LINCOLN, Neb. (AP) Three years after a flood wiped out part of a bridge spanning the Elkhorn River in Neligh, residents of the small northeastern Nebraska city received a festive surprise: an anonymous, $650,000 donation to rebuild the historic structure.
The city received a check from the donor’s Chicago-based attorney saying they can use it to rebuild the steel-truss Old Mill Bridge on the condition that residents never try to discover who contributed the money. If they learn the donor’s identity by accident, city officials must stay sworn to secrecy.
The donation will allow local officials to move forward with a project that otherwise would have languished for years.
“I was amazed when I first heard — and then we had to keep it quiet for a month or two,’’ said Neligh Mayor Jeri Anderson. “I wanted to shout from the rooftops, ’It’s going to happen! It’s going to happen!’’’
The bridge on the city’s southern edge had just turned 100 years old in 2010 when a flood swept a section of the structure away and devoured about 100 ft. of the Elkhorn River’s south bank.
Neligh City Attorney Joe McNally said the federal government approved funding to repair the bridge, which is listed on the National Register of Historic Places. But the rules only allowed officials to restore the bridge to its original condition, without accounting for the large chunk of the river bank that had been washed away. Without a connection to the south bank, some residents dubbed it Nebraska’s “Bridge to Nowhere.’’
McNally said the city had already approved debt funding for several unrelated construction projects, so local government aid was unlikely in the near future. A private fundraising effort yielded only a few thousand dollars.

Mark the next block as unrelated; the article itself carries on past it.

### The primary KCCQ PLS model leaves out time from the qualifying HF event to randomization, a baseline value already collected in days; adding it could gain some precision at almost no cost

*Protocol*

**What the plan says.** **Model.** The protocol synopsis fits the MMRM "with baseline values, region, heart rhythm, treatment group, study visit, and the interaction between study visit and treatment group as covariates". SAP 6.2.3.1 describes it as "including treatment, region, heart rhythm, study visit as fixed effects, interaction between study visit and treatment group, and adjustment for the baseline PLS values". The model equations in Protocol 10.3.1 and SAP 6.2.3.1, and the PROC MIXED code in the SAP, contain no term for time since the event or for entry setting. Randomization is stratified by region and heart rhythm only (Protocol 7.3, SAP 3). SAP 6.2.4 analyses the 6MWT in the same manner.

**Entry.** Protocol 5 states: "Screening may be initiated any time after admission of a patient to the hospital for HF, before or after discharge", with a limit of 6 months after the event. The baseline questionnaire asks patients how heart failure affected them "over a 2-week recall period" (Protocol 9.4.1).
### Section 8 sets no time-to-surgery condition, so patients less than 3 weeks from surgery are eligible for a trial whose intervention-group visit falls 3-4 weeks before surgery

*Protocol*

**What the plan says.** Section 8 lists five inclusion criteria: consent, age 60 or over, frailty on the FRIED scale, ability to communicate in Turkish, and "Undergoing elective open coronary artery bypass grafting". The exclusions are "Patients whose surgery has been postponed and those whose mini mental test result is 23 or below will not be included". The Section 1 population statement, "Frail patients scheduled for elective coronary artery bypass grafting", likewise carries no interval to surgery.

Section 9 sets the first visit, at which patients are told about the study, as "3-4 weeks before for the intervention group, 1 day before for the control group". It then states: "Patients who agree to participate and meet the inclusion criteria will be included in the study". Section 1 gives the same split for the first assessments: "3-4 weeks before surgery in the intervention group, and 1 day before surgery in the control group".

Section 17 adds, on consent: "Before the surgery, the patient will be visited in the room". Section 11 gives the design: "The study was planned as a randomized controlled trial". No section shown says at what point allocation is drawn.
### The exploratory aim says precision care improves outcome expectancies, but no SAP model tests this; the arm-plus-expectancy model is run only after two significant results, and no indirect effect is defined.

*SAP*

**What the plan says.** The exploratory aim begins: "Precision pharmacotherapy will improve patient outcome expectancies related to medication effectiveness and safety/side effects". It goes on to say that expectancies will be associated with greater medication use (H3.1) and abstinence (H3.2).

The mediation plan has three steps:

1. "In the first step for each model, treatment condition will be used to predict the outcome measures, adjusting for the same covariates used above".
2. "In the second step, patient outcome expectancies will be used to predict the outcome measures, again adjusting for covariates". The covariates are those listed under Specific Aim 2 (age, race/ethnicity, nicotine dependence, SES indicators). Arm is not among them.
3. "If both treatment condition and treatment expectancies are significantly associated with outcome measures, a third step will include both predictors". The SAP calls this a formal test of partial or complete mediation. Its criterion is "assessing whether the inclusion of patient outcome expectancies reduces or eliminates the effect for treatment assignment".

The donor insisted on anonymity, going so far as to require city officials to sign a confidentiality agreement. After six weeks of discussion, a check arrived via FedEx on Dec. 16.
“We have no idea who it was, if they have local ties, or how they discovered the project,’’ McNally said. Without the donation, reconnecting the bridge “would have been a pretty difficult process. The chances of it happening were probably pretty slim — and if it did happen, it would have been years down the road.’’
Anderson and McNally said they had no desire to uncover their benefactor’s identity for fear of jeopardizing the agreement. It is not clear what would happen if the donor was named once the bridge has been rebuilt.
The bridge was built in 1910 to replace an even older crossing, said Don “Harv’’ Ofe, a supervisor of the Neligh Mill State Historic Site.
City officials plan to put out bids in the spring, and the project is set for completion by fall 2014.